Incubating New Ideas 

Faculty, staff and students who participated in the two-week H.E.A.R.T. Incubator, led by the Academy for Innovation and Entrepreneurship, came with “projects with endless challenges and no obvious solutions because those projects typically require them to be out interacting with others in the real world,” said Dean Chang, associate vice president for innovation and entrepreneurship. 

Eight teams participated in the first round of the incubator June 17-30, tackling topics such as study abroad, engineering design, service learning, teaching music in Maryland public schools, preventing the spread of COVID-19 by influencing student behavior, and enhancing the first-year experience for students not in living-learning programs.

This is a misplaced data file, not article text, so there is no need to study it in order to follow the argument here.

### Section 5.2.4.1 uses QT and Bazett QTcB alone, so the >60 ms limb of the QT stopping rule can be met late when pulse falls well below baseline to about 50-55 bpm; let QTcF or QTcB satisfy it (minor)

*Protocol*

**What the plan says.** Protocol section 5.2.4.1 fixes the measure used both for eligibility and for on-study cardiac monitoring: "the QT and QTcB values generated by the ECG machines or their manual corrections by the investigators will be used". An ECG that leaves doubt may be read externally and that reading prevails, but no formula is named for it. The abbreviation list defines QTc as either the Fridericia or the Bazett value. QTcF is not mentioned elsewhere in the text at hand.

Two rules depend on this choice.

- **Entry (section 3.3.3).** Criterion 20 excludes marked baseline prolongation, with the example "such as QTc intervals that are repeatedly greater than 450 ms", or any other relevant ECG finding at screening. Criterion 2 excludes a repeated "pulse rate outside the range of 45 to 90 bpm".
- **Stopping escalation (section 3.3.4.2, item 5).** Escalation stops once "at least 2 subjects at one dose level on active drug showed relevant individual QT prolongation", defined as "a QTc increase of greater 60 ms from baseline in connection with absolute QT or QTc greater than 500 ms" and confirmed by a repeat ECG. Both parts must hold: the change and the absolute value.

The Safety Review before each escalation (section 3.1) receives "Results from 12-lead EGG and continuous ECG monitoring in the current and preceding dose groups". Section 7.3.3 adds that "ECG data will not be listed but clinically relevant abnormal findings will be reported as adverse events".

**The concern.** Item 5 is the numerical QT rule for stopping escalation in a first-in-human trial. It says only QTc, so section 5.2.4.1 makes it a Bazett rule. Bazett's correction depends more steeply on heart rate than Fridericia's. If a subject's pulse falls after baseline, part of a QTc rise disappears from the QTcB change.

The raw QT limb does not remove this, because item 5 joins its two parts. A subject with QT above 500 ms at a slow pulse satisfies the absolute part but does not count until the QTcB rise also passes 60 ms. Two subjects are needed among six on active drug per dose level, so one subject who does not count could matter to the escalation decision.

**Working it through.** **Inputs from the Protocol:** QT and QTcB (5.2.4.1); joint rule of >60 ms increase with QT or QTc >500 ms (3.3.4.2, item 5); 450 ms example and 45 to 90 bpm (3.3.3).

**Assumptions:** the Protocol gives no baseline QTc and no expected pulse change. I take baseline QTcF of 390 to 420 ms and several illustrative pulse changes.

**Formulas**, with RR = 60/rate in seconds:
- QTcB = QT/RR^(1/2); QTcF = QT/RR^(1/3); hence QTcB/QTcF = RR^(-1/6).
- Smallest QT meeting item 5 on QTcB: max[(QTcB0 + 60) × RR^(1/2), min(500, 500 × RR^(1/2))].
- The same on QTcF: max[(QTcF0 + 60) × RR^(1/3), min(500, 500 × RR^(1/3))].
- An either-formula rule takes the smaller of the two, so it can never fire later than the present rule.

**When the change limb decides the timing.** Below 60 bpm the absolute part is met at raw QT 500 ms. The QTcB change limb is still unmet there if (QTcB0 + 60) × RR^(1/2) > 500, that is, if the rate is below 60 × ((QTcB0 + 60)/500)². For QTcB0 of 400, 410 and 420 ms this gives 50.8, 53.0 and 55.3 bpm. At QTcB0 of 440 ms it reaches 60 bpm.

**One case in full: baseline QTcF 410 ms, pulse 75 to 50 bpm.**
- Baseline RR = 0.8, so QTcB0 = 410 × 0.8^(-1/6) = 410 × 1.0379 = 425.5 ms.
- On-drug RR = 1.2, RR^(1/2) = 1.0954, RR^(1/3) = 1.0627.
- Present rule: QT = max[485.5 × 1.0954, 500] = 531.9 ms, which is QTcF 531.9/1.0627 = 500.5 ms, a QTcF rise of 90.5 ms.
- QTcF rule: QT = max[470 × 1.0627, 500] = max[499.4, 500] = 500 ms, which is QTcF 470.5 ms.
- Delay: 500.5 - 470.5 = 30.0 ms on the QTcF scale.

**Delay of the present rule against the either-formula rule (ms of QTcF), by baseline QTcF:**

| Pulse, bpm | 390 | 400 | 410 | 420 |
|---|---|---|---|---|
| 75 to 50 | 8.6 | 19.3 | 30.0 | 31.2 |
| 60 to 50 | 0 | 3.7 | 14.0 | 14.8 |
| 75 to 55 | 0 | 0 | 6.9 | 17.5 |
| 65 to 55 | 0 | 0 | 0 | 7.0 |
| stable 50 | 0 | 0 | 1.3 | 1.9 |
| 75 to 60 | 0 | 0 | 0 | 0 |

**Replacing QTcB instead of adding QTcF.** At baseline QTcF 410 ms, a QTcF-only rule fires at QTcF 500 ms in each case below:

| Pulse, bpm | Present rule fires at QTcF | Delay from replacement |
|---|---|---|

Each team brainstormed a radical concept for an online experience — ranging from full-blown plans to tiny kernels. They then mocked up and tested those concepts with a group of about 20 students to refine — or in some cases, revise from scratch — their ideas for implementation this fall.

For Sarah Kirby ’21, the incubator represented a chance to revamp a component of the Science, Technology and Society College Park Scholars program, for which she serves as a TA. Hoping to create a service-learning opportunity without physically going into neighboring communities, Kirby’s team worked on a plan for students to interview stakeholders in, say, the public school system about how COVID-19 has affected their work, and then generate a project based on what they learned.